Kenbikyo Mushi No Zu ("Illustrations of Microscopic Insects"), a scroll published in 1860, depicts a lively parade of creepy-crawlies as viewed through a microscope. Although most of the insects pictured can actually be seen with the naked eye, the artist's use of a microscope -- still a relatively unusual instrument in Japan in those days -- added a great level of detail to the drawings and made it a rather unique visual work.
Mosquito larva [+]
Striped mosquito [+]
Aphid (left), Psocid (right) [+]
Fish louse [+]
The first microscope was brought to Japan in the mid-18th century (about 150 years after its invention in Europe) by Dutch traders at Nagasaki, and it was introduced to the public by pharmacologist Rishun Goto in a 1765 book entitled Oranda-banashi ("Story of Things Dutch"). Soon afterward, production of the first Japanese microscopes began in Osaka.
In 1787, Churyo Morishima, a scholar of Western science, published Komo Zatsuwa ("Sayings of the Dutch"), which described the lifestyle and customs of the Dutch in Japan. The document included a section devoted to the microscope, complete with illustrations of insects as seen through the device.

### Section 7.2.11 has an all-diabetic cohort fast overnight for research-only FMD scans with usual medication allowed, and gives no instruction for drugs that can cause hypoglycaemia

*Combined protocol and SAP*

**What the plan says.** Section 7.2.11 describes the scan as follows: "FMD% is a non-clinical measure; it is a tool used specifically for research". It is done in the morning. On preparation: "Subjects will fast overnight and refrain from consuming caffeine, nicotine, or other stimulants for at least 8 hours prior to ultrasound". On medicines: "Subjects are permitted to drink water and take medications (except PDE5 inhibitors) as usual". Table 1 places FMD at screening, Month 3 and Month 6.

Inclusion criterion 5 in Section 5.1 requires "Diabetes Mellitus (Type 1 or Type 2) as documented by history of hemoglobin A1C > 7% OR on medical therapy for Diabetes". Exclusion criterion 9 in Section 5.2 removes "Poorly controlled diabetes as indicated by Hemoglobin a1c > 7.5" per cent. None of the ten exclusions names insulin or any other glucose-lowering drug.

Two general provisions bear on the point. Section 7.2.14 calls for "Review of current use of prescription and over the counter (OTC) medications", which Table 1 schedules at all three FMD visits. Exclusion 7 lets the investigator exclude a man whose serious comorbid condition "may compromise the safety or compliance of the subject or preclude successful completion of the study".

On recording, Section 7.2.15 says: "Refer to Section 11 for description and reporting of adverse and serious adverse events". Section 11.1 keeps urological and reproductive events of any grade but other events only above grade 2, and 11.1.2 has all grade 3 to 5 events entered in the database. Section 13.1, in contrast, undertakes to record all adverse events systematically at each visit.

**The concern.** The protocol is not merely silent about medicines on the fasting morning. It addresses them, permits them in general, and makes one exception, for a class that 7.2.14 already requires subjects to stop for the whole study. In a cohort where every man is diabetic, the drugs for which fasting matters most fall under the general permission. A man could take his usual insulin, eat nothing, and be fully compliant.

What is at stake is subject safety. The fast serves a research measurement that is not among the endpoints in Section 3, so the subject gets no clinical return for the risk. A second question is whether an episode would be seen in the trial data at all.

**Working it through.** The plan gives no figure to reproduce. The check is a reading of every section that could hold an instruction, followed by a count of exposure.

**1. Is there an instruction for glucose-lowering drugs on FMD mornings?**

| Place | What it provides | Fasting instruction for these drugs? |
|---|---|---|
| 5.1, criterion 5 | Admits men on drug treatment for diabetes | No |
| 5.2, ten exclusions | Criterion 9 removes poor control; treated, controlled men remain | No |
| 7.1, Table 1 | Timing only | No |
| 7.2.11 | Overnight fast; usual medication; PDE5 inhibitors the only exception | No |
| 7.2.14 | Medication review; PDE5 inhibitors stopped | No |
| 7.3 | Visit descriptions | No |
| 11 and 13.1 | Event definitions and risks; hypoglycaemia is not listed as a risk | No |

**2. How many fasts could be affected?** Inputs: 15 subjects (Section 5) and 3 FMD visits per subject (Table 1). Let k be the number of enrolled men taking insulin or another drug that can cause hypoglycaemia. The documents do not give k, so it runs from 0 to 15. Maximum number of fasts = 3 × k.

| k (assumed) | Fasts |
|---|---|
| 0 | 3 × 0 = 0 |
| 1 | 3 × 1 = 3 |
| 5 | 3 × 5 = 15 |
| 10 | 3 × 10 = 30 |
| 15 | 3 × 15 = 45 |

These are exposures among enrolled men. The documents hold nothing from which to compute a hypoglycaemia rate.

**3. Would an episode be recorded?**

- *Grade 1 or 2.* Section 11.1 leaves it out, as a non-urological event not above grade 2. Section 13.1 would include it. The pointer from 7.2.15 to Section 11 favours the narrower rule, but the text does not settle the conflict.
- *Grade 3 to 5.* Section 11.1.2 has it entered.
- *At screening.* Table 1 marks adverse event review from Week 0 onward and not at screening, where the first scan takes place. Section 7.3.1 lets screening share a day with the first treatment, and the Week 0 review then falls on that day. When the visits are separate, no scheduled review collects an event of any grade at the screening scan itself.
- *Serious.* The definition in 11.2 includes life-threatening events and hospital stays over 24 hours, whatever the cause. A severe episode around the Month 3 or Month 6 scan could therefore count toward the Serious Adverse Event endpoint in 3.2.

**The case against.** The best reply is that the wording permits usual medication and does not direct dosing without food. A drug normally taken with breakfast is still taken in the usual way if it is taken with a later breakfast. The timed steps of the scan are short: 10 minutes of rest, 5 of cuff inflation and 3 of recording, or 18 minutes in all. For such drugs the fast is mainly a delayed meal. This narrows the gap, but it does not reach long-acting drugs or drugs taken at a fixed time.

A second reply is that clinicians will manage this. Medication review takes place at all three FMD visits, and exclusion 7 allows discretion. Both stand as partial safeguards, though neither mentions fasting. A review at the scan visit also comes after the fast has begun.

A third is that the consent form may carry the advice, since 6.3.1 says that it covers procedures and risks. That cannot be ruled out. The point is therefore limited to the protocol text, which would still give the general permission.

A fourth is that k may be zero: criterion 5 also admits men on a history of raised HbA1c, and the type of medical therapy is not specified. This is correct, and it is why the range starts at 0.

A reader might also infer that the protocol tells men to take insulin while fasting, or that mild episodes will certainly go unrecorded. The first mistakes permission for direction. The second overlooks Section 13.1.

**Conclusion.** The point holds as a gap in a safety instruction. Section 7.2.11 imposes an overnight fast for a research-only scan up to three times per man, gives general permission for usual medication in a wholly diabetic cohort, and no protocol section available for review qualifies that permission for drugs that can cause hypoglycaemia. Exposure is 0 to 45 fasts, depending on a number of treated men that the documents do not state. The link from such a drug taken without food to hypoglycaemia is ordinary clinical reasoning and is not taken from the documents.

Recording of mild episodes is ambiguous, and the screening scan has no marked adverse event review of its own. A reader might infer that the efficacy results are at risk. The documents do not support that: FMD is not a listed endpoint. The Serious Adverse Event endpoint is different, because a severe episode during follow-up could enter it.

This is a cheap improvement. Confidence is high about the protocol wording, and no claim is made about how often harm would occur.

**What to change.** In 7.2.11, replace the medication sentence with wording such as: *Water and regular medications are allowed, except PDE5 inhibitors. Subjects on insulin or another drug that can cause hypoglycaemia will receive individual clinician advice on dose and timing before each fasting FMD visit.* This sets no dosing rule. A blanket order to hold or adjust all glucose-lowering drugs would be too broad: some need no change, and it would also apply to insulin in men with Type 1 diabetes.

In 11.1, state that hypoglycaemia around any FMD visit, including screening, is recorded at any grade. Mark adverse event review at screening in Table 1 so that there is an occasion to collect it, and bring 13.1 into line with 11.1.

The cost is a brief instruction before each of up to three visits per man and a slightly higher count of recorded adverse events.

As Japanese microscope technology developed, the device became a popular attraction at carnival sideshows. One notable sideshow in Nagoya in 1820 put an assortment of fleas, lice, mosquitoes and other bugs on public display. According to written records of the event, many spectators shuddered with fear as they peered through the microscopes, which made the creatures look as large as a human hand. Others viewed the microscopes with excitement, as they offered a glimpse into a previously unknown world.
The Tohoku University Library houses the original copy of the Kenbikyo Mushi No Zu scroll.
[See also: Mythical 16th-century disease critters]